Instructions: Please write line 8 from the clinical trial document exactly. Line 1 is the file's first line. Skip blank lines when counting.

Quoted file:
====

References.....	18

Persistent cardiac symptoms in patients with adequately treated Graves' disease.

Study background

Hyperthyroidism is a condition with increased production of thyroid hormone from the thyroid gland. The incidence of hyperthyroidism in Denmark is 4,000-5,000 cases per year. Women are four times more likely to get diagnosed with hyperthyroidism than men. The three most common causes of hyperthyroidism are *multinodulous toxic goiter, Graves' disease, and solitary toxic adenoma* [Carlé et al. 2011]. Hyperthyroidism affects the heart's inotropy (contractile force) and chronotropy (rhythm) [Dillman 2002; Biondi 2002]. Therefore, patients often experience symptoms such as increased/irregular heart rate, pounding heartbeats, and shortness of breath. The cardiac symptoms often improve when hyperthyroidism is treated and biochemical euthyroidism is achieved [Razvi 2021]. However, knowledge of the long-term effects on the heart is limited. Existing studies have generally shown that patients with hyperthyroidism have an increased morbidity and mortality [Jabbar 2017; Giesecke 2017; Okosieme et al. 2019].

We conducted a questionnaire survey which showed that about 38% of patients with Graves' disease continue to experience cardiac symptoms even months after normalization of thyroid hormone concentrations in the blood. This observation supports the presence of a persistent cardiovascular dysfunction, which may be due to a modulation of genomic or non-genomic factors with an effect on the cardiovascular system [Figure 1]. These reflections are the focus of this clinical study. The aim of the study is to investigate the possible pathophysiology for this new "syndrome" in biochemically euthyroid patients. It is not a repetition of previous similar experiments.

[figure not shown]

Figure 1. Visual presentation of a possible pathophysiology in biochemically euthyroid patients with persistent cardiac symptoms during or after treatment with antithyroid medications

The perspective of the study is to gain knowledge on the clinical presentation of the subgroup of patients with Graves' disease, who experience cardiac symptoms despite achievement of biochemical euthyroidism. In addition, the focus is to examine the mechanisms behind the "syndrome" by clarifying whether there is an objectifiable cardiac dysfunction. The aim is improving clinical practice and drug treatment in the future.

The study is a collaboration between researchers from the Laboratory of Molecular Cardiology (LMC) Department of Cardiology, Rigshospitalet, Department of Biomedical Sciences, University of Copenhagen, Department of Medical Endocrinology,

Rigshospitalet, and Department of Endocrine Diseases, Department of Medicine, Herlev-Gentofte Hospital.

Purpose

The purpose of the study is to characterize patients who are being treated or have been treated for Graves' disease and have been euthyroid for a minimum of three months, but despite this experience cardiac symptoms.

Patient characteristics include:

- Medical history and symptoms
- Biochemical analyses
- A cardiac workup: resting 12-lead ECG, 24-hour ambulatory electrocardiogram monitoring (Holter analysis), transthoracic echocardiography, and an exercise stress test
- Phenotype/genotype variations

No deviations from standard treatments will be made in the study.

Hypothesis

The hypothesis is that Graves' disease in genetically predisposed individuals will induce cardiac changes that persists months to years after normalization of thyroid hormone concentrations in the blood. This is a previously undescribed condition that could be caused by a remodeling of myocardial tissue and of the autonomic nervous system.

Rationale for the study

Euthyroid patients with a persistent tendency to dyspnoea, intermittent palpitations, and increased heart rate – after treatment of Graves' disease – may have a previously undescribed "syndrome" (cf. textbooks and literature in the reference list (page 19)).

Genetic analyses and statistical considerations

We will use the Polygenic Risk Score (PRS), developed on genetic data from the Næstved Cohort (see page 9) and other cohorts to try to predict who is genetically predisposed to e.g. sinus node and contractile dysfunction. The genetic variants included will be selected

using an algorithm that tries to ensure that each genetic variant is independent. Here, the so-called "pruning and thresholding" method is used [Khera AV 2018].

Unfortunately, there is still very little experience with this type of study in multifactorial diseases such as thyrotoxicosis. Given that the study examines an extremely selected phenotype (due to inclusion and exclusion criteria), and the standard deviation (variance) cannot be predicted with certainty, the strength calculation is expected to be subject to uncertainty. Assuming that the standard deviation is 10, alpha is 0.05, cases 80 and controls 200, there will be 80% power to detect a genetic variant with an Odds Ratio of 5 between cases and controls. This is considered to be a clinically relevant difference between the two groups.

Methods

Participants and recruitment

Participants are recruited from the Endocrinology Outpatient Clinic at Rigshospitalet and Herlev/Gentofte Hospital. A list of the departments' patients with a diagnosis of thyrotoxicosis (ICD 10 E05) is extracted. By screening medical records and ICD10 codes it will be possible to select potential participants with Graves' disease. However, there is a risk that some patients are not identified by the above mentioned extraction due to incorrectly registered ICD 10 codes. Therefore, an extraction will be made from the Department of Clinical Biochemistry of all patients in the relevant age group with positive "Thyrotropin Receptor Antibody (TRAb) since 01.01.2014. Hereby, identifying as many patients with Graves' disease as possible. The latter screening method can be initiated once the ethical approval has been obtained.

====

The perspective of the study is to gain knowledge on the clinical presentation of the subgroup of patients with Graves' disease, who experience cardiac symptoms despite achievement of biochemical euthyroidism. In addition, the focus is to examine the mechanisms behind the "syndrome" by clarifying whether there is an objectifiable cardiac dysfunction. The aim is improving clinical practice and drug treatment in the future.